Miksilo logo Miksilo

In Miksilo, the abstract-syntax tree (AST) is untyped. This is at the heart of what makes Miksilo modular. However, working without types in Scala, a typed language, produces code that seems far from idiomatic. This article describes the types involved in defining Miksilo AST’s, and the idiomatic way to use them.

Node is the type used to define AST nodes in Miksilo. A node only has two properties: data: Map[NodeField, Any] and shape: NodeShape. The value of shape indicates which keys data contains, and can be interpreted as a run-time type. Instances of NodeShape and NodeField are commonly defined using a Scala object, which defines a unique value.

Here is an example of how you could define the NodeShape and NodeField values for a binary addition type. You can see that there is a create method defined on NodeShape.

object AdditionDelta extends Delta {
  def createAddition(left: Node, right: Node): Node =
    Shape.create(Left -> first, Right -> second)

  object Shape extends NodeShape
  object Left extends NodeField
  object Right extends NodeField

A data structure that compliments Node is Path, which describes a path from one Node, usually the root node of the program, to another. For the readers familiar with the concept of a zipper: a Path is zipper for programs. Path is useful because it allows one to traverse not just forward but also backward in the tree. Also, two nodes in different locations in a program may be equal, such as the 2’s in 2 + 2. However, two paths in a program are never equal, so a path can be useful to identify specific a specific part of a program.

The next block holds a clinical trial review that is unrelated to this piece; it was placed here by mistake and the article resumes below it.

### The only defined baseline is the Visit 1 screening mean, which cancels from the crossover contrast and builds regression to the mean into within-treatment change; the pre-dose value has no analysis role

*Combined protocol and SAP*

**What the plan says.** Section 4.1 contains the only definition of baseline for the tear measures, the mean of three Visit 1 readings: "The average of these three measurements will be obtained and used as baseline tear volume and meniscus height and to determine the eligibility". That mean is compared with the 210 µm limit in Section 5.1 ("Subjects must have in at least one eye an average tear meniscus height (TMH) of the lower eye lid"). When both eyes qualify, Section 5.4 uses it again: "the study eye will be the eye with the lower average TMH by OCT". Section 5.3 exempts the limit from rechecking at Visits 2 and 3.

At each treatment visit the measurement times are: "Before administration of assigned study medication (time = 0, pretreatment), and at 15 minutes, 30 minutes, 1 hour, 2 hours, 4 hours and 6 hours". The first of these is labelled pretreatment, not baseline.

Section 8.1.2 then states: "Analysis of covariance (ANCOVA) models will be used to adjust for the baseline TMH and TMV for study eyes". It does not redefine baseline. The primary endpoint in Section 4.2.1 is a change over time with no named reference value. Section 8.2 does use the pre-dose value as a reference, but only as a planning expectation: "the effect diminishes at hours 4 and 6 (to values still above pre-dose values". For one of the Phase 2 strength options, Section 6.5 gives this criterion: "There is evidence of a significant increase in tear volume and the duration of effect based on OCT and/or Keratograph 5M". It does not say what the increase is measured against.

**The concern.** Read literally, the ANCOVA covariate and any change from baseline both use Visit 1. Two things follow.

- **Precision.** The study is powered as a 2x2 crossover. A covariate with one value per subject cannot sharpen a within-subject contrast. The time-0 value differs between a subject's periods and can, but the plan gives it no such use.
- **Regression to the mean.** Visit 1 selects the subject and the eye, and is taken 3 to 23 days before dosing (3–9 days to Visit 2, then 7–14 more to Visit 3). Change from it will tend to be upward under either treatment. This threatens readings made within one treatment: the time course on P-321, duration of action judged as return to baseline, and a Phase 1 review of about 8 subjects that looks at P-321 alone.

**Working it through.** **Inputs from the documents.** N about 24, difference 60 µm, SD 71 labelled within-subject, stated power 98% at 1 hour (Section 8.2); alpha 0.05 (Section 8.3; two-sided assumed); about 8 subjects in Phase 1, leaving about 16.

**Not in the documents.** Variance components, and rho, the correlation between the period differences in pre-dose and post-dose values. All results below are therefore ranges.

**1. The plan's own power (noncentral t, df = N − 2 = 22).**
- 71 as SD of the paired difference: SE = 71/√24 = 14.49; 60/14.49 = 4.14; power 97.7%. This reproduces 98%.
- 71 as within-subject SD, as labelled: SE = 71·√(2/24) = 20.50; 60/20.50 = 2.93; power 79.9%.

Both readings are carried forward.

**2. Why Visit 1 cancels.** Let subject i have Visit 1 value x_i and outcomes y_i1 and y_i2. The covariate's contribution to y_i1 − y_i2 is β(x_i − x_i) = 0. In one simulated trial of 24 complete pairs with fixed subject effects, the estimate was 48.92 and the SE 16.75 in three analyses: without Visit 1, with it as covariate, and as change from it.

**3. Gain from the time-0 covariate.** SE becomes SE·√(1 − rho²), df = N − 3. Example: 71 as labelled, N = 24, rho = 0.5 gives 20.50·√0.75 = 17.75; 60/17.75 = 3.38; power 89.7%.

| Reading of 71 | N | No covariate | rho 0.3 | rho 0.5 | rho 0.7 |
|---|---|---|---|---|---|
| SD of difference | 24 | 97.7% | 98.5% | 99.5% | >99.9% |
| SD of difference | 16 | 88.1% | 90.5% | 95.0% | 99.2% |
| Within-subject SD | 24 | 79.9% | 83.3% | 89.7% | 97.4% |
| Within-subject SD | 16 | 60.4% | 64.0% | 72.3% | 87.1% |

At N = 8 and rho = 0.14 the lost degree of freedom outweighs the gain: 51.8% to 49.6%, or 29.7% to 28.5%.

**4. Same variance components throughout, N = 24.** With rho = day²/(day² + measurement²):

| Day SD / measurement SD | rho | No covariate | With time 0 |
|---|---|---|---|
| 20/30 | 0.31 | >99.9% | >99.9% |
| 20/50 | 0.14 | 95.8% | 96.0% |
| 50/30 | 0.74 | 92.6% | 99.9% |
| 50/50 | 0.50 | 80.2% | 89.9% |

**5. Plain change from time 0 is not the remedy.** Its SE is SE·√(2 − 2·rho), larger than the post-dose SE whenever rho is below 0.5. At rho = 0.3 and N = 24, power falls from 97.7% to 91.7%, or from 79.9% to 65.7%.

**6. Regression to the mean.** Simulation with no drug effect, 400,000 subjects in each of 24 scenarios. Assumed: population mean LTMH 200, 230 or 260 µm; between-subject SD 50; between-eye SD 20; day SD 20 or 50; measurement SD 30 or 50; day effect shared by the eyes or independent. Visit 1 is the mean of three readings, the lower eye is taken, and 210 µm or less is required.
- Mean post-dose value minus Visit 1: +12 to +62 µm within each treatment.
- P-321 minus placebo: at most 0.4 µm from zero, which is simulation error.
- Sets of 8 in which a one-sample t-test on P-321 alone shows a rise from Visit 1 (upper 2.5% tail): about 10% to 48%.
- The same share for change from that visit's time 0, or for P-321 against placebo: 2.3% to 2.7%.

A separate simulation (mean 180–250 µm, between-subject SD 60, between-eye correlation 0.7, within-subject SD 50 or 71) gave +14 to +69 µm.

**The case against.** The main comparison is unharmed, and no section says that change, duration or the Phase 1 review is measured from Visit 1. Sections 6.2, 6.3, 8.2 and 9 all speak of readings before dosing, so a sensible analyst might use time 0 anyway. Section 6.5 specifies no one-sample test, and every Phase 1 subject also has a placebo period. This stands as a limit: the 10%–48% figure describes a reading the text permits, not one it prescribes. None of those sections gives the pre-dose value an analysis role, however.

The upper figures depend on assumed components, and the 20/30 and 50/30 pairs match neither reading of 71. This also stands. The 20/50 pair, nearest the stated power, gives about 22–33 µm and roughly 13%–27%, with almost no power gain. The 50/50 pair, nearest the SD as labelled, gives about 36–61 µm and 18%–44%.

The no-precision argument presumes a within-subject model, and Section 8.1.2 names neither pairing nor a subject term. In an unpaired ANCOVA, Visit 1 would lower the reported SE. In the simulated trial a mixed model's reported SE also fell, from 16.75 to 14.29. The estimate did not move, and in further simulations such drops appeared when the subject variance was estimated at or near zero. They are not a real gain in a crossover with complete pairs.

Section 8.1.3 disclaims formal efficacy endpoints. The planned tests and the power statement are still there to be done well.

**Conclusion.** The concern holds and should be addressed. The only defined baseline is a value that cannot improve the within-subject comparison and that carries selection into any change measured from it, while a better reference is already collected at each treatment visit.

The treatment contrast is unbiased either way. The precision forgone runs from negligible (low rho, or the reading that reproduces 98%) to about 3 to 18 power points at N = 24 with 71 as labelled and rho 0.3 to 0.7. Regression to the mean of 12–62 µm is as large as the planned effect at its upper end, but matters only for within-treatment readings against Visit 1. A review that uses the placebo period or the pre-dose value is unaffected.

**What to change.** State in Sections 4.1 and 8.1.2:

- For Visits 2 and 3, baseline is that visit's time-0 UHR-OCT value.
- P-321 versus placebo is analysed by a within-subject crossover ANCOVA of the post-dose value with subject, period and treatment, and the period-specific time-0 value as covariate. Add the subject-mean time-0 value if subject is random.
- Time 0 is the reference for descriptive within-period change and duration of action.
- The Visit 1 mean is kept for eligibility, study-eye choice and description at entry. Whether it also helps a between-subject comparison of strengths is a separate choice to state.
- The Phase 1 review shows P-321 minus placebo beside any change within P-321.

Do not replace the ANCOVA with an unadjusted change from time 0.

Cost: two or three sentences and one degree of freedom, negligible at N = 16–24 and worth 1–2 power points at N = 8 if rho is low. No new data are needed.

Miksilo relies on the Nodes in the AST to be untyped, but sometimes we know the shape of a node, and we’d like to make accessing that node easier and safer by using that knowledge. For this case, we can define a typed wrapper around a NodeShape. Here is a typed wrapper for AdditionDelta.Shape from earlier:

implicit class Addition[T <: NodeLike](val node: T) extends NodeWrapper[T] {
  def left: T = node(Left).asInstanceOf[T]
  def left_=(value: T): Unit = node(Left) = value

  def right: T = node(Right).asInstanceOf[T]
  def right_=(value: T): Unit = node(Right) = value

The generic type T and the type NodeLike are used to make the wrapper work on both Node and Path types. Because Addition is an implicit class, we can access left and right on any value of type Node, and Scala will automatically know to use the getters and setters from Addition.

If you feel that most of what you’ve read in this article smells of boilerplate, then don’t fret. Instead, read the follow-up article, no boilerplate, to find a solution.